Just under 115,000 people live in Tauranga. Imagine if every one of those people was the victim of family violence.

Imagine that every person who lived in Tauranga had been physically, sexually, emotionally or psychologically abused by a member of their immediate family. A husband, an ex-partner, a parent.

Imagine if every five minutes, the police were called in Tauranga because someone was beaten, tormented, bullied, tortured, abused or savaged in their home, by someone supposed to love and care for them.

While this scenario is imaginary, the statistics are real.


Last year, police around New Zealand attended about 105,000 family violence callouts. On average, they took a call for help every five minutes - 279 each day, in total.

If each of those incidents was represented by a single person, that's getting close to the population of Tauranga.

If you were to bump that number up by 80 per cent - to reflect the number of incidents estimated to go unreported each year - you reach 525,000. That's almost four times Tauranga's population.

One in three Kiwi women experience physical and/or sexual violence from a partner in their lifetime. These women are our mothers, sisters, aunts, nieces, friends, workmates, neighbours.

They come from all walks of life, all economic and ethnic backgrounds.

No one is immune. New Zealand has the worst rate of family violence in the developed world. It costs us up to $7 billion a year.

A large proportion of family violence is inflicted by intimate partners, and by adults abusing and neglecting children. While men are certainly among the victims, women bear the brunt of this abuse.

In Tauranga, the Women's Refuge handled 1012 crisis calls, had 29 women who needed counselling and had 36 children take part in the children's programme in the financial year up to March 31, according to manager Angela Warren-Clark.

That's already 692 more crisis calls, nine more women in counselling and 20 more children in the children's programme than the refuge was funded for during the 2015/16 financial year, with three months to go.

Mrs Warren-Clarke said she had to raise $120,000 each year to cover the shortfall in funding.

Nobody can say categorically why family violence is so prevalent in New Zealand, but everyone agrees that it needs to stop. "It is by far our biggest crime type ... We have a problem. It's pretty well documented. Why? I don't know, I really don't," said Superintendent Tusha Penny, the police national crime prevention manager.

"Every time there's a family violence death, it's looked at, it's investigated and changes are made. And yet we still have them. We still have people getting maimed and seriously hurt."

The figure of one in three comes from a comprehensive study by Professor Janet Fanslow, co-director of the Domestic Violence Clearing House, and mirrors international victim statistics.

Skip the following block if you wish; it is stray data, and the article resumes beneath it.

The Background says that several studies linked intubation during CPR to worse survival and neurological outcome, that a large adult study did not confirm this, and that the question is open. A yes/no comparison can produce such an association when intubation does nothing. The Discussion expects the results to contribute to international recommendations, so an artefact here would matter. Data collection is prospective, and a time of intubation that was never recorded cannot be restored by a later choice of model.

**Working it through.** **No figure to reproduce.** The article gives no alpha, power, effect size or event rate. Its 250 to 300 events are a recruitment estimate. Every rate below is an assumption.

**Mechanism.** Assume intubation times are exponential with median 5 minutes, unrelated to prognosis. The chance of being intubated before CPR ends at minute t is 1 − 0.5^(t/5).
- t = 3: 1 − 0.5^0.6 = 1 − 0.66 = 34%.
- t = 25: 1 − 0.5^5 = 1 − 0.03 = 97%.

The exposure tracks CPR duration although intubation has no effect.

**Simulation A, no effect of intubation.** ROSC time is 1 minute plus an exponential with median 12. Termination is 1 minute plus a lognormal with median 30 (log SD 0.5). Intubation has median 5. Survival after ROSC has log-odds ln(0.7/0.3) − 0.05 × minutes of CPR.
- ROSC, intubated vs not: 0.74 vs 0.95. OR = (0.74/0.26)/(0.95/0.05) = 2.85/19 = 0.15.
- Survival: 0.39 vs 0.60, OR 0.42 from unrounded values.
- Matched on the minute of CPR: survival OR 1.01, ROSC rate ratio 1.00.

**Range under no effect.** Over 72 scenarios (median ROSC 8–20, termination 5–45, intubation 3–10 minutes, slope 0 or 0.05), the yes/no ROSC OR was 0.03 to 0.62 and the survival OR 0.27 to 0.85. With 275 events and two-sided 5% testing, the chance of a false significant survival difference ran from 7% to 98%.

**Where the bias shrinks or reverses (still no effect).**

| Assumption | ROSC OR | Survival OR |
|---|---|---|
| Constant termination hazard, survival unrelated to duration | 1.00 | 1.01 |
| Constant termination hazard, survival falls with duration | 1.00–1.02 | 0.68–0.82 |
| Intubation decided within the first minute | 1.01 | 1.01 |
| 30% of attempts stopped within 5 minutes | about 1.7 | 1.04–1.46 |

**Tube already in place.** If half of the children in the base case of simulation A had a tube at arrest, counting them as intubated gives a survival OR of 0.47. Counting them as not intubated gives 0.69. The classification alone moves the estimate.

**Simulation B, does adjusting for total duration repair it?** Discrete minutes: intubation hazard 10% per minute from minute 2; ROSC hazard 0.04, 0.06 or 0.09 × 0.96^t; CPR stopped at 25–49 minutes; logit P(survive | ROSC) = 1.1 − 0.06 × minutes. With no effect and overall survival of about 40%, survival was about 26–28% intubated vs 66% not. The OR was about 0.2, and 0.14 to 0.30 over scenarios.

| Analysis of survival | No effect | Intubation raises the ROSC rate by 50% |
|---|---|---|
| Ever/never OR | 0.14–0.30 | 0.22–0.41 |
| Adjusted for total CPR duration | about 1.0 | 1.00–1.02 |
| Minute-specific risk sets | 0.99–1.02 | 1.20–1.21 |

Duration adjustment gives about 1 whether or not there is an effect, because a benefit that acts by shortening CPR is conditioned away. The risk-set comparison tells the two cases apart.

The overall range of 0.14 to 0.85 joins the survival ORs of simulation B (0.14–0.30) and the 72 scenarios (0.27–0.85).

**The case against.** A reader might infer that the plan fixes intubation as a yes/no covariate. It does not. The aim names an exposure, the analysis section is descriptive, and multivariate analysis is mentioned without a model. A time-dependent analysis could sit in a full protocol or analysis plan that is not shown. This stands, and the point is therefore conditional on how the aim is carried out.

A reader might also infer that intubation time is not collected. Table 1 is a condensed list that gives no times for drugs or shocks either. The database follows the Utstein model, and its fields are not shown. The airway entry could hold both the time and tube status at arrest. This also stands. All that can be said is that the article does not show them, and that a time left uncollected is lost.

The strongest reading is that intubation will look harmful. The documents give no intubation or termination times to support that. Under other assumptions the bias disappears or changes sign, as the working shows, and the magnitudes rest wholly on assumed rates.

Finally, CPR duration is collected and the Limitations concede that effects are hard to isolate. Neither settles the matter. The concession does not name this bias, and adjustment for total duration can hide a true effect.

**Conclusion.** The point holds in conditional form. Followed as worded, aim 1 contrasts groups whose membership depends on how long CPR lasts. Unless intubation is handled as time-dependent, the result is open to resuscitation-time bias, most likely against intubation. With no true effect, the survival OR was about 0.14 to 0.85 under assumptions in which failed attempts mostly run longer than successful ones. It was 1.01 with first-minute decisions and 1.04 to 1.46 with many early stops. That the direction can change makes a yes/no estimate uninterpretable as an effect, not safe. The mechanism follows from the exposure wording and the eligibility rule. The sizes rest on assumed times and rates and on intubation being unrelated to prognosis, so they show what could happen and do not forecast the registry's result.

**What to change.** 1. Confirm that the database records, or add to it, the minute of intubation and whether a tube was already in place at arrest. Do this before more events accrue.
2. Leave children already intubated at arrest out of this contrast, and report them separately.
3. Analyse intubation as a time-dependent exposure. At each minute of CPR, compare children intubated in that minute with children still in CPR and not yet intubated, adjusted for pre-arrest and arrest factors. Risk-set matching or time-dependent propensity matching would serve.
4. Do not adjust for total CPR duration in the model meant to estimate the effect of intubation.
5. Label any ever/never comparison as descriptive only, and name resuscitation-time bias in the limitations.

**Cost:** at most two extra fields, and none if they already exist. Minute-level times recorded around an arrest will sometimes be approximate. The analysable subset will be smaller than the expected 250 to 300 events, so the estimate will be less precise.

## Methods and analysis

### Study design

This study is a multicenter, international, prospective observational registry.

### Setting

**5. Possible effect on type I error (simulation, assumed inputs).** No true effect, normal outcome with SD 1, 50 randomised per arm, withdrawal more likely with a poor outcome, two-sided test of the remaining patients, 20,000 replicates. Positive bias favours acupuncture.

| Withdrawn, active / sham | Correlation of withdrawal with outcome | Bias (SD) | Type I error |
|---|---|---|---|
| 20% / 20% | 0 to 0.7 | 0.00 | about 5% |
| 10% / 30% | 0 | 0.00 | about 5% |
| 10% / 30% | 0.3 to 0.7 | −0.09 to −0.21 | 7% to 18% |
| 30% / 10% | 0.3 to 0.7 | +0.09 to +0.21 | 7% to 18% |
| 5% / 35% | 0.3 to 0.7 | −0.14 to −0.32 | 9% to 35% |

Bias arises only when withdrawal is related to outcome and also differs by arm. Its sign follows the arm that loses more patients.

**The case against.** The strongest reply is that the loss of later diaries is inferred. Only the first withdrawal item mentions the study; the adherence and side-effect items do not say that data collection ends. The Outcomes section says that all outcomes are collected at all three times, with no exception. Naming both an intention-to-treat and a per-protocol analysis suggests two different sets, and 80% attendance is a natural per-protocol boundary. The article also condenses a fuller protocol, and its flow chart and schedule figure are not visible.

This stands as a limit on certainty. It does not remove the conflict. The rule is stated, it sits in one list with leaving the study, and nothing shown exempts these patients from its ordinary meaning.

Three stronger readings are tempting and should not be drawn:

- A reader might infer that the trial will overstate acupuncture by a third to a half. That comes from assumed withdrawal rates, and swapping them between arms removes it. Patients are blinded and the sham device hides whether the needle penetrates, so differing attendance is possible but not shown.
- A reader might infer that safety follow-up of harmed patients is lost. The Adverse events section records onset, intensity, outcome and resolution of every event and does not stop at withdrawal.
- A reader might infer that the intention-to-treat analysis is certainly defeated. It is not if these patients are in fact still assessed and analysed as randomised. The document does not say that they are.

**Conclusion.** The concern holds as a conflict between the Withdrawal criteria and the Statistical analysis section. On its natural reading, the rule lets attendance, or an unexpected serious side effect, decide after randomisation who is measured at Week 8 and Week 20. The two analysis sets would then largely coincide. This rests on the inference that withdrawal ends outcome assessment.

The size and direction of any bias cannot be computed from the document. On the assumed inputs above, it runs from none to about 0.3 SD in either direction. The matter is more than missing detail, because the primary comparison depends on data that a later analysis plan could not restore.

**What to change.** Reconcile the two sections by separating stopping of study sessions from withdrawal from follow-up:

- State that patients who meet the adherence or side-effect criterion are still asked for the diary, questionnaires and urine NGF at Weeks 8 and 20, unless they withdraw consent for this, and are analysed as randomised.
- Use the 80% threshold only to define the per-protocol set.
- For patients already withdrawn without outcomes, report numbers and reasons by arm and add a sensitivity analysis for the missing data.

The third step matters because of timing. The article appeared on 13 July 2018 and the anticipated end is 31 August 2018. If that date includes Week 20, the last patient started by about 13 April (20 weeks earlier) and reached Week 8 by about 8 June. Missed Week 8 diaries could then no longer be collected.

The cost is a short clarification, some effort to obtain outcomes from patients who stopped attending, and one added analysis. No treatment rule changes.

The study, Violence against women in New Zealand: prevalence and health consequences, also found that intimate partner violence, even if it happened in the past, was significantly associated with physical and mental health problems including depression, sleep problems and suicide attempts.

Ms Penny said there were many drivers of family harm - the umbrella term for intimate-partner violence and abuse, child abuse and general harm within the home.

Alcohol and drug abuse, poverty, financial stresses and mental health issues were among the main drivers.

But, no one could explain why the figures were so high.

Ms Penny said it could be that people were reporting more incidents. It could also be that, as a country, New Zealand was simply more violent.

"Are we getting more violent? I don't know. But more and more is getting exposed," she said.

"But it's predictable, stoppable and we can make a difference."

Ms Penny said it was a "fundamental right" for all New Zealanders to live in their homes safely.

"This is our challenge - to make people as safe in their house as they are on the street."
Justice Minister Amy Adams conceded that the rate of family violence in New Zealand was "horrific".

"Clearly something is not working. We can and must do better," she said.

Mrs Adams is leading a cross-government review of family violence measures that aims to reduce the rate, break the cycle of violence within families and across generations, keep victims safe and hold perpetrators to account.

When she took on the review, the statistics shocked her.

"I knew it was bad, but I didn't realise how bad it was," she told NZME.

"It's appalling to me that in a country as good as New Zealand, we are the worst in the world for this.

"We have a rate of family violence, predominantly against women and children, that we should be absolutely embarrassed about as a country."

Mrs Adams said 42 per cent of frontline policing was spent dealing with family violence.

"It happens in every street, and in every home. We need to make people think about this and talk about it. We have to acknowledge it and respond."

- Additional reporting Anna Whyte
Where to find help:

- Tauranga Women's Refuge, crisis line 541-1911 or 0800-867-33843
- Shakti 0800-742-584
- Tauranga Living Without Violence 577-9297
- Te Tuinga Whanau Support Services Trust 571-0875
- It's Not OK helpline 0800-456-450
- Shine 0508-744-633